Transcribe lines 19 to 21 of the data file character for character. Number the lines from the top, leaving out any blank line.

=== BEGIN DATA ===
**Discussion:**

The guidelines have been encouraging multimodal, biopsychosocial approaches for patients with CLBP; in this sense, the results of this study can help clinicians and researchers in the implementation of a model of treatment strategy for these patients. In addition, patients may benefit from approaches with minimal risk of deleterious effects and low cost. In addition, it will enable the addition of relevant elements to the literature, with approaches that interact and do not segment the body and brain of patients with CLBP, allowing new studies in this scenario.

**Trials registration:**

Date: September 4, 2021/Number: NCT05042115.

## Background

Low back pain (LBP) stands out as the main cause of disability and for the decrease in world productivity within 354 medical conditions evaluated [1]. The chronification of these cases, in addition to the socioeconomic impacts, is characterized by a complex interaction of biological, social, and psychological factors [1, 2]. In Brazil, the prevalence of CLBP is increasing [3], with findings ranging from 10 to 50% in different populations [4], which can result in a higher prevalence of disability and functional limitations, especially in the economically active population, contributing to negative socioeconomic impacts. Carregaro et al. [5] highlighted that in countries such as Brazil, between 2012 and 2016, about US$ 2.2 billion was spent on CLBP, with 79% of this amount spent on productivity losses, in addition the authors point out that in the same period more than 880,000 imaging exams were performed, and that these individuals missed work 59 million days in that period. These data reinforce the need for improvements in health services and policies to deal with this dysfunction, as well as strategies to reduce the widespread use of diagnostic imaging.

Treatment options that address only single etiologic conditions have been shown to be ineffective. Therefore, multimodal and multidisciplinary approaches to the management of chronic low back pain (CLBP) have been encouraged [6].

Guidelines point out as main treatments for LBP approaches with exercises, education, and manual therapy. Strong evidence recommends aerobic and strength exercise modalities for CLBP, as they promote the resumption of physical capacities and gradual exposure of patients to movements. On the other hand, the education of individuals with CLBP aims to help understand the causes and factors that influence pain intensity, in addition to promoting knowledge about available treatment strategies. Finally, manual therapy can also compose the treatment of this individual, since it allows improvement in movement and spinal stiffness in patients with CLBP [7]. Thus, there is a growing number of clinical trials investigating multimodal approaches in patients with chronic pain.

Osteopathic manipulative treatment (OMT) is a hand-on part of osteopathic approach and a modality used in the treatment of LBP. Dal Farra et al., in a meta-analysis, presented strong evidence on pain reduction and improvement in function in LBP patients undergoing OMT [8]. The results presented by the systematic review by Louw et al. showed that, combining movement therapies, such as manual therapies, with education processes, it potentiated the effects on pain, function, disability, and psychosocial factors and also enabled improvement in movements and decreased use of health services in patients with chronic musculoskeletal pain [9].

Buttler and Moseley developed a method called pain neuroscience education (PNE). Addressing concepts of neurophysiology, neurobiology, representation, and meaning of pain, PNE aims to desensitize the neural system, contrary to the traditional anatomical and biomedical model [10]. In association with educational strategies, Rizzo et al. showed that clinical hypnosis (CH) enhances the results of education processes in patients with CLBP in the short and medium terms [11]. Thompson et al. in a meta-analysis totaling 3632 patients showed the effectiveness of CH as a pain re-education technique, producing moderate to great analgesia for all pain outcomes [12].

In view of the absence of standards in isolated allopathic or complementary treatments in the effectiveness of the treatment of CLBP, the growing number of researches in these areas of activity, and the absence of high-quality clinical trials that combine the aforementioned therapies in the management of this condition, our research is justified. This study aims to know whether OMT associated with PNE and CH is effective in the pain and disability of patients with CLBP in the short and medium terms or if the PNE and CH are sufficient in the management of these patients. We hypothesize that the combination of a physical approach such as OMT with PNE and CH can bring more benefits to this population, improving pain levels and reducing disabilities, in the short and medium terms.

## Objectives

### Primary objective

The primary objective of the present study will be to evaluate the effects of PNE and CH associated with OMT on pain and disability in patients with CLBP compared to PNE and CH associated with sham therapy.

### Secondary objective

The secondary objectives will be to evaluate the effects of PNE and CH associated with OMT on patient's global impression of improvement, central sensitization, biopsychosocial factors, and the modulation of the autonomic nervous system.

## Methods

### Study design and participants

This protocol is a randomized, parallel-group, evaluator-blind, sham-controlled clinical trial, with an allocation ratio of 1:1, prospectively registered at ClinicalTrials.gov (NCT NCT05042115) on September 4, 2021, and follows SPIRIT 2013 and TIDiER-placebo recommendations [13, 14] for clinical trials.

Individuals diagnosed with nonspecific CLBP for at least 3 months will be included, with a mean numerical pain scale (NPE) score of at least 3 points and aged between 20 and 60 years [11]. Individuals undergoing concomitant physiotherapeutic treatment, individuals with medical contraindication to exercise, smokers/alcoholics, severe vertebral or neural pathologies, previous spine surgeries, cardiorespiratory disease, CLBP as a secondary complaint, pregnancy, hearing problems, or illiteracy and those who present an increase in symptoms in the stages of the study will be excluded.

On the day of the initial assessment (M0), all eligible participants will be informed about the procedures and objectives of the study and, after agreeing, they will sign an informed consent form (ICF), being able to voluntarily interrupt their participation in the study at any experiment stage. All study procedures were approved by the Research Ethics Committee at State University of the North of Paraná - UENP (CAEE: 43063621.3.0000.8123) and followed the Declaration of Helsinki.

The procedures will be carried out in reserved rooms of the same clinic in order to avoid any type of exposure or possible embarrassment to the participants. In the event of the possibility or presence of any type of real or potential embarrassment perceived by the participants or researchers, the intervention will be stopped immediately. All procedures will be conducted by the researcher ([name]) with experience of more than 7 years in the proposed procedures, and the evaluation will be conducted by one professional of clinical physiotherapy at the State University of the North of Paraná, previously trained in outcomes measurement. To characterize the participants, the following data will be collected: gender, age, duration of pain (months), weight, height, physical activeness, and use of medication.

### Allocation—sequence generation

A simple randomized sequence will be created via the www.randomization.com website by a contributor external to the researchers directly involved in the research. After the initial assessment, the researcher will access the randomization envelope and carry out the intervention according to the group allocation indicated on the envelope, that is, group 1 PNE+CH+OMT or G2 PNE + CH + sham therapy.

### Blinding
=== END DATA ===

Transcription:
This protocol is a randomized, parallel-group, evaluator-blind, sham-controlled clinical trial, with an allocation ratio of 1:1, prospectively registered at ClinicalTrials.gov (NCT NCT05042115) on September 4, 2021, and follows SPIRIT 2013 and TIDiER-placebo recommendations [13, 14] for clinical trials.

Individuals diagnosed with nonspecific CLBP for at least 3 months will be included, with a mean numerical pain scale (NPE) score of at least 3 points and aged between 20 and 60 years [11]. Individuals undergoing concomitant physiotherapeutic treatment, individuals with medical contraindication to exercise, smokers/alcoholics, severe vertebral or neural pathologies, previous spine surgeries, cardiorespiratory disease, CLBP as a secondary complaint, pregnancy, hearing problems, or illiteracy and those who present an increase in symptoms in the stages of the study will be excluded.

On the day of the initial assessment (M0), all eligible participants will be informed about the procedures and objectives of the study and, after agreeing, they will sign an informed consent form (ICF), being able to voluntarily interrupt their participation in the study at any experiment stage. All study procedures were approved by the Research Ethics Committee at State University of the North of Paraná - UENP (CAEE: 43063621.3.0000.8123) and followed the Declaration of Helsinki.